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API Gateway is a fantastic tool in the AWS Cloud toolkit. If you’re building serverless applications, creating functions that you don’t want to manage the servers for, or integrating many different services (AWS or otherwise) API Gateway chips in with a reasonably easy to manage solution.
Introduced in mid-2018 was AWS API Gateway support for private endpoints. This allows you to create API Gateway’s that are only accessible from inside your private VPC networks, and as such are hidden away from prying eyes on the internet. Let’s have a quick look at why you would want to use it, how much it costs, and how to get it up and running.

Use Cases

So why do we care about this API Gateway private endpoint thing anyway? Private endpoints allows us to write API functions that can be used by our applications without having to worry about this API being exposed to the risks of the wider internet.

Use cases for this type of API can be for things like shared services for your applications. Logging for example, could be done through API Gateway and the private endpoint will mean you can run this logging framework without authentication, and abstract the target of this logging platform away from the developers of each code block.

Another use could be for data retrieval from multiple sources and using API Gateway to aggregate these sources. With the gateway running in private endpoint mode this would eliminate some of the worries of this data traversing the public domain.

How do I get API Gateway Private Endpoints going then?

If you know how to get a standard API Gateway up and running there is not that much more work to get a private API running.
The first step is to create a private endpoint for execute-api service inside your VPC. You only need 1 of these per VPC, no matter how many API’s you wish to call through it.

To get it up and running.

  1. Open the AWS Console
  2. Go to the VPC console
  3. Click on Endpoints on the left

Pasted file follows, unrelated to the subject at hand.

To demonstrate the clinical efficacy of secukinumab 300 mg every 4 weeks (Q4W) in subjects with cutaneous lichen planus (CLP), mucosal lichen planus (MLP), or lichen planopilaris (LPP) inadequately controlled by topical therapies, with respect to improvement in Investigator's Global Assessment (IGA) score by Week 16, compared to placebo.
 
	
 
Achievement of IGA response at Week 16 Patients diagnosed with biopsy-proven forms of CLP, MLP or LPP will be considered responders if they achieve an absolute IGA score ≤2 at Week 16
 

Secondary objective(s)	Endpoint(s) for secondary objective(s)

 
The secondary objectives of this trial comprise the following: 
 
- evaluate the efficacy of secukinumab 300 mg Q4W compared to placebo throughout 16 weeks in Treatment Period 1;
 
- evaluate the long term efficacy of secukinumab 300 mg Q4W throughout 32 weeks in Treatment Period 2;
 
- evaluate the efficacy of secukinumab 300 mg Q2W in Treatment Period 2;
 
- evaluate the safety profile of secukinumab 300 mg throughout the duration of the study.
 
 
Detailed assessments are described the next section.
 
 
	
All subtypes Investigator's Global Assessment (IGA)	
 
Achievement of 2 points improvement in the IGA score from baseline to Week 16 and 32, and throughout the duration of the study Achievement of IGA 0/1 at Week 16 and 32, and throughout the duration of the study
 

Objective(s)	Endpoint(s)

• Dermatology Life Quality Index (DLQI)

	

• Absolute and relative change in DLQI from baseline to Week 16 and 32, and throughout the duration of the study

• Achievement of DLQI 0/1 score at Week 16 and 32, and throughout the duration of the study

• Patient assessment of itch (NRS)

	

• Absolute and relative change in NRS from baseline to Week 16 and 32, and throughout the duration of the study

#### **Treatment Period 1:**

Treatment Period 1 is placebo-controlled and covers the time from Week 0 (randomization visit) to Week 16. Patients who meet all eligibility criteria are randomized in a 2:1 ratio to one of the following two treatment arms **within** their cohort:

4. Click the Create Endpoint blue button on the top
  5. On the next screen select AWS service
  6. In the list find and select ‘com.amazonaws.ap-southeast-2.execute-api’ of type Interface
  7. Select the VPC you wish to add the endpoint to in the dropdown list
  8. Add the relevant subnets
  9. Pick the security group (or create one) to secure your API
  10. Then click the Create Endpoint button at the bottom of the screen

We now have the endpoint for accessing the API without needing to traverse onto the internet.

The next stage is to create an API with the private endpoint type, and give the VPC access to this API. This process is the same as creating a normal API Gateway, except you need to select private endpoint on the creation screen.

The last thing remaining to do is create a Resource Policy for allowing access to this API Gateway. Official examples can be found here, and I’ll show a simple one that allows access to any machine running inside a specified VPC.


{
    "Version": "2012-10-17",
    "Statement": [
        {
            "Effect": "Deny",
            "Principal": "*",
            "Action": "execute-api:Invoke",
            "Resource": "execute-api:/*/*/*",
            "Condition": {
                "StringNotEquals": {
                    "aws:sourceVpc": "{{vpcID}}"
                }
            }
        },
        {
            "Effect": "Allow",
            "Principal": "*",
            "Action": "execute-api:Invoke",
            "Resource": "execute-api:/*/*/*"
        }
    ]
}

Reading this shows that it will deny access to any request where the source vpc does not match {{vpcID}}. Easy!

Cost

API Gateway Private Endpoints have the normal costs for an API Gateway install, plus the additional cost of having a private VPC endpoint for execute api enabled. This private endpoint runs around $10 USD a month with an extra $0.01 USD per GB of data processed through this endpoint. Nothing too prohibitive then.

 

That’s just a quick rundown of how API Gateway Private Endpoints can help.

Until next time
Tim Gray
Coffee to Code

 

Do you use MongoDB?  Tim’s blog on MongoDB Atlas describes what it is and why you might want to use it, or take a look at all of Tim’s blogs.

We’ve just started up a MongoDB Meetup group in Wellington, see you there.

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